• Dave I admire your commitment. I would never not vote no matter how disillusioned I become and especially right now. With those of us out there actually working and paying our way faced with rising costs from transport (to get to and from work) to food and domestic fuel bills I can only see the situation worsening. The Herald claims today that unemployment in Scotland will worsen still between now and 2015. Part of me wondered was this just another attempt to scare people away from going after independence.

        Then again, if we get it, what sort of benefits system will we have? Will the usual sorts continue to be catered for in the paying of their rents by the rest of us and their other benefits? I don’t mean the genuinely unemployed here incidentally and I don’t mean women leading households where marriages/partnerships have broken up because that happens. I mean all the chancers with one wean and more where there has never been a father present ever and the taxpayer has provided the house and the benefits to support them. Some of those families are into the third generation of that sort of no-father-present culture. There are swathes of areas out there where that is the norm.

        I welcome plans to reduce Corportation Tax because that will bring investment and create jobs but I worry that income tax levels in an independent Scotland will need to rise significantly to fund many of the hangers on who have never done a day’s work in their lives. For as soon as anyone suggests higher taxes people will think, “No chance, I’m staying in the Union!” You will find Dave that many of the hangers on are the very ones who “canny be arsed” going to vote. Why should they? Many are doing very nicely thanks. And those of us who want something better for Scotland can only look at these people and shake our heads. It makes me very angry.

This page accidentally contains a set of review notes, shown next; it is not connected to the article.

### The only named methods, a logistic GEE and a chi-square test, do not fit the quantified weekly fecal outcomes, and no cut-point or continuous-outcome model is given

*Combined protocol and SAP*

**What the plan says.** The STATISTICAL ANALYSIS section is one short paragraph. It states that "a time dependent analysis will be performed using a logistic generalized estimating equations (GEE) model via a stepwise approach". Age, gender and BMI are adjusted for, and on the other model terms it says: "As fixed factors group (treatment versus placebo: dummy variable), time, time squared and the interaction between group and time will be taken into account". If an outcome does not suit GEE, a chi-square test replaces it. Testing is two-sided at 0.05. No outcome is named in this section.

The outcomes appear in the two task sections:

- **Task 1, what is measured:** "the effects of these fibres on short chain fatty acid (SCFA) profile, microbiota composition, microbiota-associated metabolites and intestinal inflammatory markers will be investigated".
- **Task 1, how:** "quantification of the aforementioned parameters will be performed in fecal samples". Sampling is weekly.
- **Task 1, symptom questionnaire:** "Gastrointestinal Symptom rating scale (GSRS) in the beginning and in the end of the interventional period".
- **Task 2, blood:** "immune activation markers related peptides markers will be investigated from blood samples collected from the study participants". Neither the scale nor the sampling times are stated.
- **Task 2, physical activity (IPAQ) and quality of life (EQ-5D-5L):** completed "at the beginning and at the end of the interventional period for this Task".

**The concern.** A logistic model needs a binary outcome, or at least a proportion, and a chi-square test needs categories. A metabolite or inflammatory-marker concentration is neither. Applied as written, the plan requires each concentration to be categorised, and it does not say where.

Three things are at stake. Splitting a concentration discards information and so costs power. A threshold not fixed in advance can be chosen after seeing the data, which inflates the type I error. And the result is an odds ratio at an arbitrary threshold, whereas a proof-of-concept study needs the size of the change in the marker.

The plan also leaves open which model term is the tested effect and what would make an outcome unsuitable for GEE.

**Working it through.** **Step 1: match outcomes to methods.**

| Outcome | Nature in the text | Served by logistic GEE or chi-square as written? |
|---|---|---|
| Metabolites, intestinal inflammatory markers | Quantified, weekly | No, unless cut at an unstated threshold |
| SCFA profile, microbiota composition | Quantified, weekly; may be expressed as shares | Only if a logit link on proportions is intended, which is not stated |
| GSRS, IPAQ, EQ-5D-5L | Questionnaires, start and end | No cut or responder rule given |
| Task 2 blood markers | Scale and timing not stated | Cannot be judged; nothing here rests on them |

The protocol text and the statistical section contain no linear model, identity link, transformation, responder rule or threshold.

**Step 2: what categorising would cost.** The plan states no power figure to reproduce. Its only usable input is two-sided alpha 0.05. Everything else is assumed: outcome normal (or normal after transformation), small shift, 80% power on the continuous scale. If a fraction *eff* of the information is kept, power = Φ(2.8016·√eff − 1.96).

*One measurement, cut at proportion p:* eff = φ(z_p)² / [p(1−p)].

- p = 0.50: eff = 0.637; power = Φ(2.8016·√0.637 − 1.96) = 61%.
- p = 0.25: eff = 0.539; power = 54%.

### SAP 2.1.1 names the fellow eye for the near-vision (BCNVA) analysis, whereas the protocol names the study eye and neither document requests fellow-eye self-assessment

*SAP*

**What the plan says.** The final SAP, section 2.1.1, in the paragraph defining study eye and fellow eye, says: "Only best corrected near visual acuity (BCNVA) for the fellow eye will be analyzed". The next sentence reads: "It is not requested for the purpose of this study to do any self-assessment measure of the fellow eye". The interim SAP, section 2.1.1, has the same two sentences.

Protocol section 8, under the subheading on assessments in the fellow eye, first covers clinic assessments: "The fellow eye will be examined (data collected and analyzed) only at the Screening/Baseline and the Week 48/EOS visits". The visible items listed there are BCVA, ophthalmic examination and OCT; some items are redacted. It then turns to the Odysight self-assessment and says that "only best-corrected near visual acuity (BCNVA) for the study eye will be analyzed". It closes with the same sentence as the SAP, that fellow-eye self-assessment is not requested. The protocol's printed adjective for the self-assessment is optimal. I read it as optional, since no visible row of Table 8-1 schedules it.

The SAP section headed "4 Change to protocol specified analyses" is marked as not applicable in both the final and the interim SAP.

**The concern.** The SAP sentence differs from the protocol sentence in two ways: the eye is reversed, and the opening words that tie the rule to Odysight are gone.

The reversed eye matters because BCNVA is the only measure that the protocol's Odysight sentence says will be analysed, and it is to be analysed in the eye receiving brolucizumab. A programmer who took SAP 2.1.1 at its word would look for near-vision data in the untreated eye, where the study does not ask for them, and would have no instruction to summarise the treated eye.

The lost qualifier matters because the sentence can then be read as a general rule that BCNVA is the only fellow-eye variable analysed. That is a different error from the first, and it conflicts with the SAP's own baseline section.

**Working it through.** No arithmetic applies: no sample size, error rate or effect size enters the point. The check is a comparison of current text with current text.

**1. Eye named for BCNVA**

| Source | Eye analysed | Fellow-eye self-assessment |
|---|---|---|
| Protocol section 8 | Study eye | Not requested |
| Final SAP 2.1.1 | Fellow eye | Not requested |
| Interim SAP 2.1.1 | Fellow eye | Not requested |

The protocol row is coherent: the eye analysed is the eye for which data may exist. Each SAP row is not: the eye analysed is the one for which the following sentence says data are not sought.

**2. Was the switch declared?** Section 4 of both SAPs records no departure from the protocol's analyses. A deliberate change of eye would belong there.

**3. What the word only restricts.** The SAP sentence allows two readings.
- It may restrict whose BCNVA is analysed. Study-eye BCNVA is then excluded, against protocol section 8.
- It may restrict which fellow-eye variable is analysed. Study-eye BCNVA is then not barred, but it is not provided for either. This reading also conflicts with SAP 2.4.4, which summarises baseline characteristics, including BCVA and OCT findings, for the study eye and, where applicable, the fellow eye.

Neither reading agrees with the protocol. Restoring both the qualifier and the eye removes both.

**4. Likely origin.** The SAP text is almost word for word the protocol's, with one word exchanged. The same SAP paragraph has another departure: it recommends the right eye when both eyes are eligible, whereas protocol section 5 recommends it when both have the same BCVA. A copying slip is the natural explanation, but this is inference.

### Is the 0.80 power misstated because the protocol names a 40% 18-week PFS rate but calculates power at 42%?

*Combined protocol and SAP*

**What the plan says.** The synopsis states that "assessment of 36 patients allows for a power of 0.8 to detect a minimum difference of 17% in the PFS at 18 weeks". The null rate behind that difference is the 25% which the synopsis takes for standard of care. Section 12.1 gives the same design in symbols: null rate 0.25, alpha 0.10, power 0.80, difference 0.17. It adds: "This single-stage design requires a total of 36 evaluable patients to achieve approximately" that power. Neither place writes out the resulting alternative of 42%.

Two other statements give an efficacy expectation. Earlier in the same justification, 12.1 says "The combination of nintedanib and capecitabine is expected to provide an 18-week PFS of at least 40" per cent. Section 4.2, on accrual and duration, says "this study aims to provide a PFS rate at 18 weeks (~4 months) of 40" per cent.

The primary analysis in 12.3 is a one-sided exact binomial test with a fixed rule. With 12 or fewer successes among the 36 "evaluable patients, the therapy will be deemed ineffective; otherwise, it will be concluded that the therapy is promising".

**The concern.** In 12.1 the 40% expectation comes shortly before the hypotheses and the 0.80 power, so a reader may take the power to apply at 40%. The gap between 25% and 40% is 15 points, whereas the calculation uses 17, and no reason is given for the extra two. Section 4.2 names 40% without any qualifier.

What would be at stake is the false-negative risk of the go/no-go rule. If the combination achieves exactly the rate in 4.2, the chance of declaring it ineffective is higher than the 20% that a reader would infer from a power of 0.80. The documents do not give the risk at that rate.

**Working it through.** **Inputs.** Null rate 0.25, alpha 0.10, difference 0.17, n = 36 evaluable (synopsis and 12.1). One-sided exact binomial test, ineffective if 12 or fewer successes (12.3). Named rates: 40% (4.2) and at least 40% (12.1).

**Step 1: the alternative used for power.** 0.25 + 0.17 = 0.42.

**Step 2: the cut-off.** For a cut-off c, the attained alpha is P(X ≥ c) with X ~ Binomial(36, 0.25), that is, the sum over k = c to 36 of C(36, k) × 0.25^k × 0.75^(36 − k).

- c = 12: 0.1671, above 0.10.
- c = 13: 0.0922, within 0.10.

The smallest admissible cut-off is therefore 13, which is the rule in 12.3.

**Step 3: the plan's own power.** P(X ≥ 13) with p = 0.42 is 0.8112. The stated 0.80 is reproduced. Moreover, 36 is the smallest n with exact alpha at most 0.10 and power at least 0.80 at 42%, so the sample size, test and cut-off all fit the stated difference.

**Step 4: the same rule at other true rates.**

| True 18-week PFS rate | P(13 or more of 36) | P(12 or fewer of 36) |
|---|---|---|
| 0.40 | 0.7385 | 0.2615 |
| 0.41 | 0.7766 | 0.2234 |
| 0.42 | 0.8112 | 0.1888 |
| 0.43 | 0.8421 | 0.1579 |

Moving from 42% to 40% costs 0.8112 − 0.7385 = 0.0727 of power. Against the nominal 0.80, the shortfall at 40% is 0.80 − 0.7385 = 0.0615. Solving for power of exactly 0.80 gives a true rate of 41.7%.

4. Sounds good in principle, but doubtful that it would work in practice.

    For starters, what happens to those people who either decide not to vote or perhaps call in a “sickie”? Do you jail them? Fine them? Humiliate them publicly by calling them a Lib Dem voter? (sorry, couldn’t resist).

    Joanne is right. Give people a reason to vote. Parties should be made to work for their votes, by getting out and knocking on doors, rather than simply for photocalls.

    • I’m hearing what everyone is saying here with some dismay. Democracy is, after all, a two way process. It’s rather convenient for us all to blame the parties for low turn-outs and not giving us anything to vote for ergo we don’t vote and sit back and demand they change their ways.

      Democracy belongs to us not the parties. They and their approach to managerial politics and to maximising the ability to get their vote out – and no one elses- is part of the problem. But that is because we have allowed the parties to boss how elections are run and the terms upon which they are.

      Some years ago, I spoke at an Electoral Commission event which was looking at how to improve turnout and how we reformed the running of elections. I proposed that we start again, we could no longer improve our franchise by little plasters here and there but had to start again with a blank sheet that looked to the future and built in electronic voting etc. Every electoral administrator, returning officer, assessor etc agreed and offered other ideas about how to do it. Then all four parties made their contribution and every single one of them wanted to go back to voting in person, at poll places, by people registered once etc. Ie they wanted to contain and manage democracy to suit them rather than the people.

      And we are letting them do so by passively waiting for them to do something about our inertia, apathy etc. Only we can change the state of our democracy and if we won’t do so willingly, then compulsory voting is one of a range of things that would compel us to take on board our responsibilities here.